Snitches get stitches.
Ah, stupid comedies… where would the world be without them? We don’t know, and, quite frankly, we don’t want to know. As luck would have it there seems to be a near-endless stream of them in recent years, though clearly not all are created equal. So let’s see if Fist Fight, the feature-length directorial debut from Richie Keen, can join the ranks of the iconically idiotic like Pineapple Express and Ted.
It’s the last day before summer break at Roosevelt High School, and the unruly students have amped their mean-spirited pranks up to 11. Making matters worse for the faculty, the school board is slashing the budget by firing many of the teachers. This is of particular concern for Andy Campbell (Charlie Day), whose wife is pregnant with their second child.
While Campbell tries to lay low, roll with the pranks and keep his job, he’s drawn into the orbit of no-nonsense Ron Strickland (Ice Cube), who insists Campbell help him in troubleshooting a VCR. As the two of them try to isolate the problem, Campbell realizes a student is using an app to shut off the TV. When he tells Strickland about it, Ron is enraged and destroys the desk with an axe.
Shortly thereafter both men are summoned to the principal’s office, and while both stay silent initially, Campbell eventually reports Strickland when Principal Tyler (Dean Norris) threatens to fire them both. After the meeting, Strickland confronts Campbell and informs him that after school that day, the two of them are going to have a fight — a prospect that terrifies Campbell.
While Day’s manic behaviour grows thin, he’s supported by a number of funny characters in his orbit. Jillian Bell, once again playing a slightly different version of her 22 Jump Street persona, gets many of the best lines, while SNL veteran Tracy Morgan basically reprises his role from 30 Rock as the school’s football coach. Kumail Nanjiani is the best of the bunch, however, as the cowardly security guard.
Angry Ice Cube is the best Ice Cube, and that’s reinforced here. Sure, it’s a one-note performance, but his constant glowering and simmering fury are a welcome counter to Day’s squealing and the general goofiness of all those around him.
At less than 90 minutes, Fist Fight doesn’t waste time, and that works to its benefit. Even if there are multiple jokes that fall flat, odds are there’s something that’s going to hit in the near future. The dance number with Campbell and his daughter is hilariously inappropriate, and the fight itself is suitably over the top and ridiculous.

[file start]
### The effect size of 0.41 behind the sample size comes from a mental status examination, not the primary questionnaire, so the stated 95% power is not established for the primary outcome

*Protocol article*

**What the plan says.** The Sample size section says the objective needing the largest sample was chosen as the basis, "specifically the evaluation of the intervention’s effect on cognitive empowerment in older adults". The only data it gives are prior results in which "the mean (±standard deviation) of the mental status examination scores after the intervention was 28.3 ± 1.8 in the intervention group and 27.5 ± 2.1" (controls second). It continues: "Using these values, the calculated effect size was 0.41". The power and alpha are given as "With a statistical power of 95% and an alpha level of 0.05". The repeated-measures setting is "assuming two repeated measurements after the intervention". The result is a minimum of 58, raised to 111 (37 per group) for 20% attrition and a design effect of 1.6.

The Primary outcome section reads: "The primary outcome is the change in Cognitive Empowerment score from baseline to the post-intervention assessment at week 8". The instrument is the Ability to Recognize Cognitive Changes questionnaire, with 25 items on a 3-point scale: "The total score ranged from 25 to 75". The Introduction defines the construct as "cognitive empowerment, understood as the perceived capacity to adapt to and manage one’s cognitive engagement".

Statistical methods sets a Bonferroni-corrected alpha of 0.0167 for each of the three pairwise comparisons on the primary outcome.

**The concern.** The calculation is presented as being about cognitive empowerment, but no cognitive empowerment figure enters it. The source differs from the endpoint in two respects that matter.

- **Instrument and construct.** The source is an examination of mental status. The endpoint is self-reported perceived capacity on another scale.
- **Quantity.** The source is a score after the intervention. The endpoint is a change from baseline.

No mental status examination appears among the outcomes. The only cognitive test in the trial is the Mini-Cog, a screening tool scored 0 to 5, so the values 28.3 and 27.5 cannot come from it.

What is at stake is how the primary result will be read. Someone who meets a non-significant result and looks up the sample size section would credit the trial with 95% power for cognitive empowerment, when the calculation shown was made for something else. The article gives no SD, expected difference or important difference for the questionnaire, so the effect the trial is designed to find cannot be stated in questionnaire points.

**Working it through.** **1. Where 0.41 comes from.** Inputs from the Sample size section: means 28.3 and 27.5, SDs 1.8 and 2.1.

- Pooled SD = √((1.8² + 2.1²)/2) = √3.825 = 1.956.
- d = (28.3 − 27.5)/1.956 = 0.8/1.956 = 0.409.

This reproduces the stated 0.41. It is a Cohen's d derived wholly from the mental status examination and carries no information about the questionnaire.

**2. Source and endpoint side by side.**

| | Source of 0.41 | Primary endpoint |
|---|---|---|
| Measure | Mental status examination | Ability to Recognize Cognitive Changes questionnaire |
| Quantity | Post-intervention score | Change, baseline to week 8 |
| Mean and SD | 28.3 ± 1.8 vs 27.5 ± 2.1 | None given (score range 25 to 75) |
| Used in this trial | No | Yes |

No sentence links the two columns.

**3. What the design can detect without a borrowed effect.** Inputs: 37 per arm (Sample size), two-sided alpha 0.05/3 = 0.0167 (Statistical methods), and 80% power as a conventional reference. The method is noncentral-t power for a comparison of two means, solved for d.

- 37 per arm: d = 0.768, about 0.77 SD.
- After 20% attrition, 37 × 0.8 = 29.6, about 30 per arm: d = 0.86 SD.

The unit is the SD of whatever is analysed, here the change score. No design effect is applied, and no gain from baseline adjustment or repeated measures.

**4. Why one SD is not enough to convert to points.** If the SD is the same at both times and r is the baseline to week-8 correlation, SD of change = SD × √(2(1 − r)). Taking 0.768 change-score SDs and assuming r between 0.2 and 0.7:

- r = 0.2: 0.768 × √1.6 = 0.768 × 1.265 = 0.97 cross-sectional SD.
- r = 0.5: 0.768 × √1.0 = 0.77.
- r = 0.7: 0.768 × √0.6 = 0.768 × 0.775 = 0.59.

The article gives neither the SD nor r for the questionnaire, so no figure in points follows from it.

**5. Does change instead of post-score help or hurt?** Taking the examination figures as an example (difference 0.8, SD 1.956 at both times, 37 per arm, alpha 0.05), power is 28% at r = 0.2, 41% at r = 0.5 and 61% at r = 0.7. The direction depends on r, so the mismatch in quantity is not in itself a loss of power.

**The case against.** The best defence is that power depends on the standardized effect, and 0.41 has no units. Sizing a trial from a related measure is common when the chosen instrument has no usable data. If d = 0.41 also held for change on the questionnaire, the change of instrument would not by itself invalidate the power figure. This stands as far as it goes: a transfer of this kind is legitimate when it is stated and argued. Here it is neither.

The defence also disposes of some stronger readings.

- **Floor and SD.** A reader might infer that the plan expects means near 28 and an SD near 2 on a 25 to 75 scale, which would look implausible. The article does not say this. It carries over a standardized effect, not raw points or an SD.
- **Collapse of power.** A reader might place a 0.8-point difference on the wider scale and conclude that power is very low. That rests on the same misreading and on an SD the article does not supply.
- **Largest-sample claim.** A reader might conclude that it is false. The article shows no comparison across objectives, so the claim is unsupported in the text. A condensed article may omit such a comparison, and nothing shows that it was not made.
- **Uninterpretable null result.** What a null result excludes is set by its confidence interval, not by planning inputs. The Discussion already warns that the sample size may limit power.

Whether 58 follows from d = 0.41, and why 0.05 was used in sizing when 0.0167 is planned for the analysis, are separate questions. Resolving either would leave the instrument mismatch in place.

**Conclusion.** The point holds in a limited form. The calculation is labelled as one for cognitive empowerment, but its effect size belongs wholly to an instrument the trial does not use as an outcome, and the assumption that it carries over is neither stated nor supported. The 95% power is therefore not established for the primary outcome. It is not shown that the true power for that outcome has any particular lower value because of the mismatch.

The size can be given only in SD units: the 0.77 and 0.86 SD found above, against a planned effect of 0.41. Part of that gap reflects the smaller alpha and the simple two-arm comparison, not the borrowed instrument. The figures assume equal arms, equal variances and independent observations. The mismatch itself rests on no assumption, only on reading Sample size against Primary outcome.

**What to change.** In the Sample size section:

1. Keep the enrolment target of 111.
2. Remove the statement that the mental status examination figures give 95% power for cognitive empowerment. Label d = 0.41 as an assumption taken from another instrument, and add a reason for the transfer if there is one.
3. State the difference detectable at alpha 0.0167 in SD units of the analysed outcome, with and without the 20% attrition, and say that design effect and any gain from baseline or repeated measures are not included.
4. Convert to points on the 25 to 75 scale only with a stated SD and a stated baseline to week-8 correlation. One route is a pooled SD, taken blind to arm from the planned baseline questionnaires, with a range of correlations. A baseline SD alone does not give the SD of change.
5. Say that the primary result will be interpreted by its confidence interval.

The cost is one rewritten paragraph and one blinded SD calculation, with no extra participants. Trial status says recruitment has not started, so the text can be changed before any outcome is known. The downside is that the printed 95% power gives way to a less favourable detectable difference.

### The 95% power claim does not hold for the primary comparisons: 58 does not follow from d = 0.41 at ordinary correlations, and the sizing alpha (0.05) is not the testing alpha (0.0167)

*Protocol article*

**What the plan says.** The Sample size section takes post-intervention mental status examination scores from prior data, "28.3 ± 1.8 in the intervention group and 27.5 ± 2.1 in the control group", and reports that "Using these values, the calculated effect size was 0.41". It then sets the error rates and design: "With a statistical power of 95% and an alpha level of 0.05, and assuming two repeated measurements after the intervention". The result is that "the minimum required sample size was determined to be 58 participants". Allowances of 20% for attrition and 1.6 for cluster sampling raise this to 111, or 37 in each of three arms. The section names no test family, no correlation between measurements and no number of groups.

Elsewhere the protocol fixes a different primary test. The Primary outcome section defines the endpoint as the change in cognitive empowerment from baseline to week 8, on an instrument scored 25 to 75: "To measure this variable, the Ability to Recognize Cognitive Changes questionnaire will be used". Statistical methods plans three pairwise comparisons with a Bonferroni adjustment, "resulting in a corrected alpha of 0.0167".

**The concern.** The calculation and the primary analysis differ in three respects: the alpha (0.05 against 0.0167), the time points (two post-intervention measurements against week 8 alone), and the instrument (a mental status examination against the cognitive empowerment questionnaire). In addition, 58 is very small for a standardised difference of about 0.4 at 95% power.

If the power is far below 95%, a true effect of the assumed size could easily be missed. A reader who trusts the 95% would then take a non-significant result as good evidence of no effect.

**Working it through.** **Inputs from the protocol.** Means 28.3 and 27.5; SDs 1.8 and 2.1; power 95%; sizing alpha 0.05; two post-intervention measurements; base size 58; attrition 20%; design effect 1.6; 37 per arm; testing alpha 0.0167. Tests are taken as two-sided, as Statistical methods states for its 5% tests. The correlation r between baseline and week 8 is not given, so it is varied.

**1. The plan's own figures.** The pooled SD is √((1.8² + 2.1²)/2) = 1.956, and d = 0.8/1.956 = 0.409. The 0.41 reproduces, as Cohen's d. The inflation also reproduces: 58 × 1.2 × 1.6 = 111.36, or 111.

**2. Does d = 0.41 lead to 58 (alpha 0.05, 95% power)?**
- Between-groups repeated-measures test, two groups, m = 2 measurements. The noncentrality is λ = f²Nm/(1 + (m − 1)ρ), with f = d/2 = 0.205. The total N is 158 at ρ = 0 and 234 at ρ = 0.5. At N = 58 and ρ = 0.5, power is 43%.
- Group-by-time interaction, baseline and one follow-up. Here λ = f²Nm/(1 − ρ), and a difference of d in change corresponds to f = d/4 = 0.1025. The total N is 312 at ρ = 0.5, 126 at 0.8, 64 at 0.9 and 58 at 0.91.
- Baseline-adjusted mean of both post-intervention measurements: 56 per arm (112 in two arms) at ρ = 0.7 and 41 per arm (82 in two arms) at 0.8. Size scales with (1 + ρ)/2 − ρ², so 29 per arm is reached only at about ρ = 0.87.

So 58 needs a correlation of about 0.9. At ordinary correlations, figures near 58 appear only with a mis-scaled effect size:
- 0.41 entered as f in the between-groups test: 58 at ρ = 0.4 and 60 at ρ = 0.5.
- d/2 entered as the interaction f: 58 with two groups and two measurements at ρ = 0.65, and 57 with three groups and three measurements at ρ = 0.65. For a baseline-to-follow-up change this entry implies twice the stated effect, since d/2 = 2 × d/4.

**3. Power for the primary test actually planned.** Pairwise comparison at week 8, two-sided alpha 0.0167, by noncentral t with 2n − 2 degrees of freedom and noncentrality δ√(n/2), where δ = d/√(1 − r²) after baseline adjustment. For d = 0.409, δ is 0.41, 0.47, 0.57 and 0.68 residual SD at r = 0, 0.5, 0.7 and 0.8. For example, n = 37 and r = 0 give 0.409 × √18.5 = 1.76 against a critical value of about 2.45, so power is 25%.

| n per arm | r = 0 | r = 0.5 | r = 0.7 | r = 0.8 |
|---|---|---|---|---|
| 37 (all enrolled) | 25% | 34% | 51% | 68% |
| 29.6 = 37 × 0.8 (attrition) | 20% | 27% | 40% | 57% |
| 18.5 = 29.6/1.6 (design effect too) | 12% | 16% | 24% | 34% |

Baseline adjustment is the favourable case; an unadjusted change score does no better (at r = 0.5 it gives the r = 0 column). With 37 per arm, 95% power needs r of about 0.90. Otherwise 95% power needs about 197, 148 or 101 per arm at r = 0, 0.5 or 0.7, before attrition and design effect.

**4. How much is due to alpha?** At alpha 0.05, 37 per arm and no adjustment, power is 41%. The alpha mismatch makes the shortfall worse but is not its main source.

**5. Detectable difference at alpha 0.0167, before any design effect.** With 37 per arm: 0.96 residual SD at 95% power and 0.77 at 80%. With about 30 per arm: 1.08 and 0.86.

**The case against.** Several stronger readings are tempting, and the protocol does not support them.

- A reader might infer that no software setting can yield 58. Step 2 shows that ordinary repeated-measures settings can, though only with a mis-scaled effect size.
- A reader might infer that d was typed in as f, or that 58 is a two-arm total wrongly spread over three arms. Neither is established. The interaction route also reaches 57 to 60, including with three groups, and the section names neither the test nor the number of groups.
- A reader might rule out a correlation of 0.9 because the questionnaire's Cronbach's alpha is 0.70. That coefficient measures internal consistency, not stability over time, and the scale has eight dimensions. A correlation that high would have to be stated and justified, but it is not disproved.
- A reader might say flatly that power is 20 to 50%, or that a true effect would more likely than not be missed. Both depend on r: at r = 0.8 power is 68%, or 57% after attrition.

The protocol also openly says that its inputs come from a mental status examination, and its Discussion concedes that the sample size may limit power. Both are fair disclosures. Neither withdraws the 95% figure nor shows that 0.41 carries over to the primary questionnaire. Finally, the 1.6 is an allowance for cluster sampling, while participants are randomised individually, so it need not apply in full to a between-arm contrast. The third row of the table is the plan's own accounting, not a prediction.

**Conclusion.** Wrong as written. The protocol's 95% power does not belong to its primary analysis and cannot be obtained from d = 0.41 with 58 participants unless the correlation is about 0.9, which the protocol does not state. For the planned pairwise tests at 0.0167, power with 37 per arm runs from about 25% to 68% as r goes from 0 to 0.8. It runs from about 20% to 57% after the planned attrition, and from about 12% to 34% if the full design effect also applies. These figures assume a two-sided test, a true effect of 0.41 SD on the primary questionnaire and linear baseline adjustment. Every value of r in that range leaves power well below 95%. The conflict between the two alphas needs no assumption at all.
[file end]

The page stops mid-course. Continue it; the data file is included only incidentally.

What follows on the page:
There’s something inherently unlikeable about Day’s character, even though in real life his situation is probably the most sympathetic — you have a family, you need to protect your job. Day’s high-pitched squeaky voice has something to do with it, as when it’s paired with Campbell’s unrelenting energy and loads of screen time it gets to be too much.
It’s not that plot is particularly important in this kind of film, but odds are you’re going to able to predict every storyline beat from beginning to end. In that way, Fist Fight‘s utterly derivative three-act delivery makes this more a collection of hit-or-miss jokes than a fully realized film.
While most of the supporting roles are enjoyable, uber-talented Christina Hendricks has a brief yet utterly bizarre turn as a teacher that wants Strickland to kill Campbell in their fight. It’s a weird overlap of dark humour with stupid humour, and it doesn’t fare well.
THE BONUS FEATURES
A collection of deleted scenes, along with a few outtakes, are available. Most are either extended versions of what’s in the film or largely unfunny, but the Strickland stories montage is pretty good and could’ve been left in.
For better or worse, Fist Fight assaults you from start to finish with a string of raunchy jokes and absurd situations. If you like stupid comedies it’s worth a look. Just check your brain at the door.